Monday, 06 July 2020

Wildlife as lovely as my new friends from Walkers are Welcome

Wildlife as lovely as my new friends from Walkers are Welcome

BACK in mid-February I received a message, courtesy of the Henley Standard, from Catherine Notaras, a committee member of Walkers are Welcome Henley. She invited me and Rosemary to join her and other members of the group for a walk (followed by lunch) in a lovely part of our local Chiltern landscape to which we readily agreed.

Come the day we meet up in the car park of the Maltster’s Arms pub in Rotherfield Greys. There are a dozen of us, including a charming dog named Jock.

After introductions and some photographs of us taken outside the pub, we set off.

Before walking to the south-west, we take a left turn through a wooden gate into a wide open field and stop to admire the Norman church of St Nicholas.

It contains the fascinating and ornate tomb of Sir Francis Knollys (pronounced Knowles), treasurer of the household during the reign of Elizabeth I. Sir Francis was also a Member of Parliament and a puritan.

I recommend taking a look inside and outside the church. The tomb is extraordinary and the church is a little wonder in its own right. Entering the field and looking to our right, a stately line of lime trees is coming into bud. Underneath the trees’ impressive boughs lesser celandine and cow parsley are making small but clear statements of intent. We cross the springy turf and head towards Pindars Wood.

We clamber over a shaky stile and join the beech trees as well as oak, ash, cherry, elder and hazel. Holly bushes have been hacked back down close to the earth. Some may consider holly to be a woodland “weed” but from my perspective it is a natural component of Chiltern beech-dominated woodland and should be left unmolested.

Drifts of wood anemone or windflower carpet the ground. Swathes of bluebells are widely and strangely spaced and preparing for a colourful, scented assault on our senses.

This is a healthy wood on a gentle downwards slope, a small fragment of something once much bigger but with all the potential to expand if we humans were kind enough to leave the surrounding land to its own devices.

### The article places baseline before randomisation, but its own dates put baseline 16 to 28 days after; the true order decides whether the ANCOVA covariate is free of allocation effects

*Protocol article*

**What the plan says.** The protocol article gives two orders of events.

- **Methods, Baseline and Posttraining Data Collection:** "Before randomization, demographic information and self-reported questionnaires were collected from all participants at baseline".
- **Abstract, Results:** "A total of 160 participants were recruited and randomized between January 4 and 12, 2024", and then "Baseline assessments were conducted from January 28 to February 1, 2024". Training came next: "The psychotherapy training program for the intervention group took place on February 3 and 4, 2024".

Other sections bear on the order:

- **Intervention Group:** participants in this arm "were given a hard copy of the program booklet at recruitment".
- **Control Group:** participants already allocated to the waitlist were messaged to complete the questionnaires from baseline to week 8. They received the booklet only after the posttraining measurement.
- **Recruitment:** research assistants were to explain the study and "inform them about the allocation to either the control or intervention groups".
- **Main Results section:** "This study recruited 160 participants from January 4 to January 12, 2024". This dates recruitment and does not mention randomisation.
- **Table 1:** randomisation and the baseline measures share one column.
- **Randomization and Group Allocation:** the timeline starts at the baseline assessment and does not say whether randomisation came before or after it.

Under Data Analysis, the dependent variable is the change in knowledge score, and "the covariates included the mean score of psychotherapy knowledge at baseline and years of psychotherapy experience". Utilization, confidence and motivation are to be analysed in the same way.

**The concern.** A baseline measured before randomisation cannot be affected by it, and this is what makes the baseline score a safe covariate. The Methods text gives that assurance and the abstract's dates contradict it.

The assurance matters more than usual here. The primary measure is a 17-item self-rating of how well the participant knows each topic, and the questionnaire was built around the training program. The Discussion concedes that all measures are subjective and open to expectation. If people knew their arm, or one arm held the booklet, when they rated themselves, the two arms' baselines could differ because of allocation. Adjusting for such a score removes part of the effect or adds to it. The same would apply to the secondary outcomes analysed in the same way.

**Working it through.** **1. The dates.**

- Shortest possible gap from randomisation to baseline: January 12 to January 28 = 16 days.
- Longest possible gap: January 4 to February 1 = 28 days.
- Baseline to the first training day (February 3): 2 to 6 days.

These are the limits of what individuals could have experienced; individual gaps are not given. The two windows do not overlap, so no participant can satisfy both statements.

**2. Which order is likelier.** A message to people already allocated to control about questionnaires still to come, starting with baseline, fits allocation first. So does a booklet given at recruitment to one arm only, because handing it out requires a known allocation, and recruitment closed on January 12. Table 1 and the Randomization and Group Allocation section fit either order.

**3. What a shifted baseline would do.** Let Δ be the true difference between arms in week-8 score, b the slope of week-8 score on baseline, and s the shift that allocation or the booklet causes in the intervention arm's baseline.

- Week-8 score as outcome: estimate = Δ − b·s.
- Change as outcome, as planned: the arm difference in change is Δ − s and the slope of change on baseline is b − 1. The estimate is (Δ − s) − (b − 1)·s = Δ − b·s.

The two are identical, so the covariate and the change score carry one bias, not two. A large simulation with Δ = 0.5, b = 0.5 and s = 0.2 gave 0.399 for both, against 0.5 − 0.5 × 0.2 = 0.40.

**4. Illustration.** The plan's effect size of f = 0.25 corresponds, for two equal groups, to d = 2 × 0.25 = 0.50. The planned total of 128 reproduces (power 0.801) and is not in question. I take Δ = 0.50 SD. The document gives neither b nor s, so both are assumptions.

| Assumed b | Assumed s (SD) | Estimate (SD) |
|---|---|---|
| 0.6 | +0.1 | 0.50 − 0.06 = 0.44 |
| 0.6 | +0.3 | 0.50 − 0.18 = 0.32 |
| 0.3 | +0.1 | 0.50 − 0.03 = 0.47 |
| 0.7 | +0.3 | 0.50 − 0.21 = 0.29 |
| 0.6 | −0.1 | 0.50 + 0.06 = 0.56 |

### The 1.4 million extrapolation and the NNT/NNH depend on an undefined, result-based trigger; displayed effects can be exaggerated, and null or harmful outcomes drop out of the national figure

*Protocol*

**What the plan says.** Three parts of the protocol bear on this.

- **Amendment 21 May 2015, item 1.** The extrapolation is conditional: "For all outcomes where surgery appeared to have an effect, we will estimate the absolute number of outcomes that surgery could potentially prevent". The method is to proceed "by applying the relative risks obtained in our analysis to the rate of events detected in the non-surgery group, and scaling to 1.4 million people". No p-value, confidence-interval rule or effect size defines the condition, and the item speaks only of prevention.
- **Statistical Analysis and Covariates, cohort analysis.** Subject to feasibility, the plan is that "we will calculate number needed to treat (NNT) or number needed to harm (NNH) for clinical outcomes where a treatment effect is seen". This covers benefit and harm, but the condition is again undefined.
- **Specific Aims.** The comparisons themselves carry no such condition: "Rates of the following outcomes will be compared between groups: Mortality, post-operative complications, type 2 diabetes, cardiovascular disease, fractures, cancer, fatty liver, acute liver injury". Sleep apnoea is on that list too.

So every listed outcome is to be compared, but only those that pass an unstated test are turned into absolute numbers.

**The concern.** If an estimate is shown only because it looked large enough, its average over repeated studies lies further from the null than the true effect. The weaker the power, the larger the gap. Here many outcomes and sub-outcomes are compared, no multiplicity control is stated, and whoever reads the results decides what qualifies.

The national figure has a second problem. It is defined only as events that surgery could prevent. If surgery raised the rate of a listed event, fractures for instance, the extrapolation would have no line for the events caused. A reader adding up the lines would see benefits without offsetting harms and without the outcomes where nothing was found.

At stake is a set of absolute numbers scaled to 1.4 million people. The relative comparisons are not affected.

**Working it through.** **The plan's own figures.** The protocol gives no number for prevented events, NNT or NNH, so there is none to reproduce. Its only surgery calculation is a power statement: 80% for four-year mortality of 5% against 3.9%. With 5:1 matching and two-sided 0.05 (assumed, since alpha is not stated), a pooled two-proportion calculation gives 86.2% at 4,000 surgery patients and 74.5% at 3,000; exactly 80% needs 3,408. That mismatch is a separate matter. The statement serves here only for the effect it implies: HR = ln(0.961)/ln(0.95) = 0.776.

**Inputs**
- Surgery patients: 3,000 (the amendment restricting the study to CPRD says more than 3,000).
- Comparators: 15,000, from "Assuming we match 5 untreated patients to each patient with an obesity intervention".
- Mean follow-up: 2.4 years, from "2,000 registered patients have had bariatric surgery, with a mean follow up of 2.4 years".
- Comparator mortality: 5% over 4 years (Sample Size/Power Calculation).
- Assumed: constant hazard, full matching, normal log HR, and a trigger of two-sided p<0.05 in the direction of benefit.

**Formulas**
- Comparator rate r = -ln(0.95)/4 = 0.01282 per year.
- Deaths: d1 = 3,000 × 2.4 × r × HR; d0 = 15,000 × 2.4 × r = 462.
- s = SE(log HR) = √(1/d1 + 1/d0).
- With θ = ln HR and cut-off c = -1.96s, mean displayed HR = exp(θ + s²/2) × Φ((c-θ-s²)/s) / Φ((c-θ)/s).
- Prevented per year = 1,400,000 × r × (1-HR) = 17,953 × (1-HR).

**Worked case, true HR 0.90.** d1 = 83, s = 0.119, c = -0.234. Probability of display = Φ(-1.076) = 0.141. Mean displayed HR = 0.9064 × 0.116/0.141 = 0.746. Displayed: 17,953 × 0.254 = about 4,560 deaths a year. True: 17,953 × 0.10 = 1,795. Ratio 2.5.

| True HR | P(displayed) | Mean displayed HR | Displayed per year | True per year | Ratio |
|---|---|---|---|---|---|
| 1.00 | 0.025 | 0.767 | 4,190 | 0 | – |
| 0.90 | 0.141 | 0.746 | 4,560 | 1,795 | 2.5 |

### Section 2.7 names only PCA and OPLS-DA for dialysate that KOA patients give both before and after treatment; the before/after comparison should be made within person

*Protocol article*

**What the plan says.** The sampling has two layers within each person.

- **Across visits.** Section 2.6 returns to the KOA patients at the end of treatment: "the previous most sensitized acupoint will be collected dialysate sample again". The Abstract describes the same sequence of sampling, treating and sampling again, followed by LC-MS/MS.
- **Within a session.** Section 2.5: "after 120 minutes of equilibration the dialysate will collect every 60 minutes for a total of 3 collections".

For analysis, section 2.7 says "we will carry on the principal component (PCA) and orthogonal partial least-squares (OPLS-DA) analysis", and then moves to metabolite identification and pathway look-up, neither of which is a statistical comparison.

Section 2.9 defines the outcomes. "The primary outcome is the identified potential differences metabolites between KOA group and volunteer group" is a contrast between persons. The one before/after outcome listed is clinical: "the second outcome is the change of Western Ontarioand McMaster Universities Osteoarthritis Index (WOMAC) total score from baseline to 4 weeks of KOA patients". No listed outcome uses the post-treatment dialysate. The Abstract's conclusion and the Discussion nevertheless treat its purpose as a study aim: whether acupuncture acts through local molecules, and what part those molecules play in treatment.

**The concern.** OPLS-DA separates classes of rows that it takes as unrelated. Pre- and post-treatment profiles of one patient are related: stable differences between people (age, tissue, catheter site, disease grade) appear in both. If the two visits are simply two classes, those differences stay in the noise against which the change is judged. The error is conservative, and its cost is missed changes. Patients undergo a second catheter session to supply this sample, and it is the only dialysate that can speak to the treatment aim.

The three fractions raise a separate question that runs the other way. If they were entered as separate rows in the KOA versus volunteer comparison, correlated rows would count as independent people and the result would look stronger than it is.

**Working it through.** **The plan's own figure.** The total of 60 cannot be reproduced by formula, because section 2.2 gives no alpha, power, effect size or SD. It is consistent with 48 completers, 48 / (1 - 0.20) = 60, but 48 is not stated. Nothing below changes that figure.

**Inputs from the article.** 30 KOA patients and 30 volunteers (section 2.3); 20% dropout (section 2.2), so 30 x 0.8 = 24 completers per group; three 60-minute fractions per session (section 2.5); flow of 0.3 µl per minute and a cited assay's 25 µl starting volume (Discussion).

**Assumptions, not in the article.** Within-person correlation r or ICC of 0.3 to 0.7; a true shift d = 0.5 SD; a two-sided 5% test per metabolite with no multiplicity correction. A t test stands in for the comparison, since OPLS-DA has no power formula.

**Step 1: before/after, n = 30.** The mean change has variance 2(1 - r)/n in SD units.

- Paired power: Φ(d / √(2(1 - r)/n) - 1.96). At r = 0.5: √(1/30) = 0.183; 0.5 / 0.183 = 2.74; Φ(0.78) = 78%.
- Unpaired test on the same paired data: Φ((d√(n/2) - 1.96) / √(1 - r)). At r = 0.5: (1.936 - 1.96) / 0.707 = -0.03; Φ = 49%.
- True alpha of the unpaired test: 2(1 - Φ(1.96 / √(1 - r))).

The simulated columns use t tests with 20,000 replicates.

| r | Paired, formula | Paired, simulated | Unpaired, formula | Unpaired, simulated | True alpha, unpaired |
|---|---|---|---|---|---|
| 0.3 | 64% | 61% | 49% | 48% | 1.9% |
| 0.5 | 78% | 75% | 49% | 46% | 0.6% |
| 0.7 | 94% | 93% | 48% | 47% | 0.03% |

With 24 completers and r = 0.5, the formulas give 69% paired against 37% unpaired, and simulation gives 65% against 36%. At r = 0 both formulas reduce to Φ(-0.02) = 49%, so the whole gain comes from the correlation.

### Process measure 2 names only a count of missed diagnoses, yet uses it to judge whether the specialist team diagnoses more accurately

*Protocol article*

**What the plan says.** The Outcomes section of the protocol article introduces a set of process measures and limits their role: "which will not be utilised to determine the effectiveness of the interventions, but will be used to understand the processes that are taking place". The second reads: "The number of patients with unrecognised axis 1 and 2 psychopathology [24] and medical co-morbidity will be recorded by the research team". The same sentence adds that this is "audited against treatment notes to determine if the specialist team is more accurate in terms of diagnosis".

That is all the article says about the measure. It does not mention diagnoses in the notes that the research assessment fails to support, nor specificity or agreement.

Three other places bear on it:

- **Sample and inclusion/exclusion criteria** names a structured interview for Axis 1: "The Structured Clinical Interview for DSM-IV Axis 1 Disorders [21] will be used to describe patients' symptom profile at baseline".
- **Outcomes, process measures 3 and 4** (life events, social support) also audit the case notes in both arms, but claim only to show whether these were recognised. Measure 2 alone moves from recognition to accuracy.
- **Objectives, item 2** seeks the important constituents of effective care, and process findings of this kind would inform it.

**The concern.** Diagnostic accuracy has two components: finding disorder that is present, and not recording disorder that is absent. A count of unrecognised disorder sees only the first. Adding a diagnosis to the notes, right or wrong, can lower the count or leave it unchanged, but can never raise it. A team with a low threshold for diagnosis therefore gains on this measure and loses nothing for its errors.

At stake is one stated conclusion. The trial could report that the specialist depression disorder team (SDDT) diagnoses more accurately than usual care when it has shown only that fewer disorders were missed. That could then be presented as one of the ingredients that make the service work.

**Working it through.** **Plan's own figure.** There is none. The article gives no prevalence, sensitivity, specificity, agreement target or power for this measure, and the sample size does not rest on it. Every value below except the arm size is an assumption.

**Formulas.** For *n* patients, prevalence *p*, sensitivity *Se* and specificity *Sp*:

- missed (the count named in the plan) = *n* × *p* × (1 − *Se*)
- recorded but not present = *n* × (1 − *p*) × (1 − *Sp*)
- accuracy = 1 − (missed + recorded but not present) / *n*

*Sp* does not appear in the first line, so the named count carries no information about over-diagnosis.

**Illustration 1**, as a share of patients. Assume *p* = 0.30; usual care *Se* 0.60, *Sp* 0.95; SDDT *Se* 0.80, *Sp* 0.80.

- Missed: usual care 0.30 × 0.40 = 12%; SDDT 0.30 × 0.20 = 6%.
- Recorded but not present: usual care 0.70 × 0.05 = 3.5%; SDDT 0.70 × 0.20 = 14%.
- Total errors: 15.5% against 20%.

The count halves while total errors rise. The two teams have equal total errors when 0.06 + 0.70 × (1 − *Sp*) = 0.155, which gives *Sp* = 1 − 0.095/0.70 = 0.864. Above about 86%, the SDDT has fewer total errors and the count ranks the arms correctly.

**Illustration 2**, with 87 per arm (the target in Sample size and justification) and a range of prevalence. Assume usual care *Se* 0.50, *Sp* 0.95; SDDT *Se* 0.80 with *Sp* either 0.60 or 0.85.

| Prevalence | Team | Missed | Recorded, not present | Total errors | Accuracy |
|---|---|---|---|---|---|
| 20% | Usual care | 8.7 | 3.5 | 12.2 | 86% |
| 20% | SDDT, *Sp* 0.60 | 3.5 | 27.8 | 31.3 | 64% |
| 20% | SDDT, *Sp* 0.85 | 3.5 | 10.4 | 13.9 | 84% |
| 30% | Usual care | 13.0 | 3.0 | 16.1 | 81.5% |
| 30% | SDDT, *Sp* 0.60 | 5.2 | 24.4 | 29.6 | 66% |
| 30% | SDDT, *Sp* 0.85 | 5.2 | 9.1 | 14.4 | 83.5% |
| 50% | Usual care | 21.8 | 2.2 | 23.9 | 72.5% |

At the end of the tree cover and the valley’s base I’m presented with a second stile. Somehow I vault over it (much to Rosemary’s surprise) and catch up with the two chaps in front.

As we head eastwards along the valley bottom, we notice that much of the hedgerow vegetation to our right-hand side has been trimmed, most probably with the best of intentions but rather rash and somewhat dispiriting. A multi-trunked and oddly shaped oak presents a long-dead component. I’m asked for the cause but I don’t know with any certainty and can simply guess. Only nature will know.

The contours of the land here are most striking. Gentle sweeps made by a sublime hand and wondrous to behold.

As we progress our path leads us through a narrow and thoroughly muddy patch.

Jock seems to be enjoying herself (yes indeed) down at the valley’s bottom.

We straddle another old stile and head uphill to the south-west. As we ascend the gradual and gentle slope, the adjacent land appears to have been abandoned to nature’s own nurture, turning to scrub.

Young trees including Turkey oak (Quercus cerris) grow among hawthorn and dog rose. The dead desiccated heads of last summer’s flowers stand brittle against the breeze.

We hear a skylark. Whenever I hear one it makes me stupidly happy.

We climb up the hillside, talking and admiring this small but significant fragment of bliss. Back at the southernmost tip of Pindars Wood a wild cherry or gean (Prunus avium) is promising to burst into flower.

We regain the high ground and encounter the limes once again but from a different perspective.

My new friend Alie Hagedoorn points to where three big trees had been floored by a high wind only for new stems to rise phoenix-like from well-established roots. Such is the resilience of nature. You can punch it in the face and it’ll punch you back.

We retire into the welcome arms of the Maltster’s, now run by Gary and Donna Clark, a cosy refuge from a now threatening sky and also a Walkers are Welcome partner.

Sadly, Tim and Anthea Osborn-Jones (and Jock) have to leave but if you are feeling adventurous do visit Anthea at

We eat some lovely bread and soup, a perfect end to a superb walk arranged by the irrepressible Catherine.

What has been so pleasing for the two of us is to meet up with like-minded folk that are all doing their utmost to promote the benefits of walking, exploring and understanding the wonderful landscape that is for all to enjoy around the Henley area.

Rosemary and I sit with Alie, secretary of Henley Walkers are Welcome and chair of Henley and Goring Ramblers, and Philippa Sanders, who runs Pipsticks Walks (

At our neighbouring table Catherine sits with Peter Stone, chairman of Henley Walkers are Welcome, Nigel Reading, who has come along for fun, food and beer, and Henley town councillors Stefan Gawrysiak and Glen Lambert, both former mayors.

We all have so much in common: the love of nature, landscape, the joy of good company, the sharing of stories and the sheer joy of just enjoying and appreciating what we see and hear, where we tread and what we absorb when out and about. We will all meet up again soon, I’m sure.

I’m in the process of conjuring up an entertaining and informative walk of my own design for all of us to enjoy soon.

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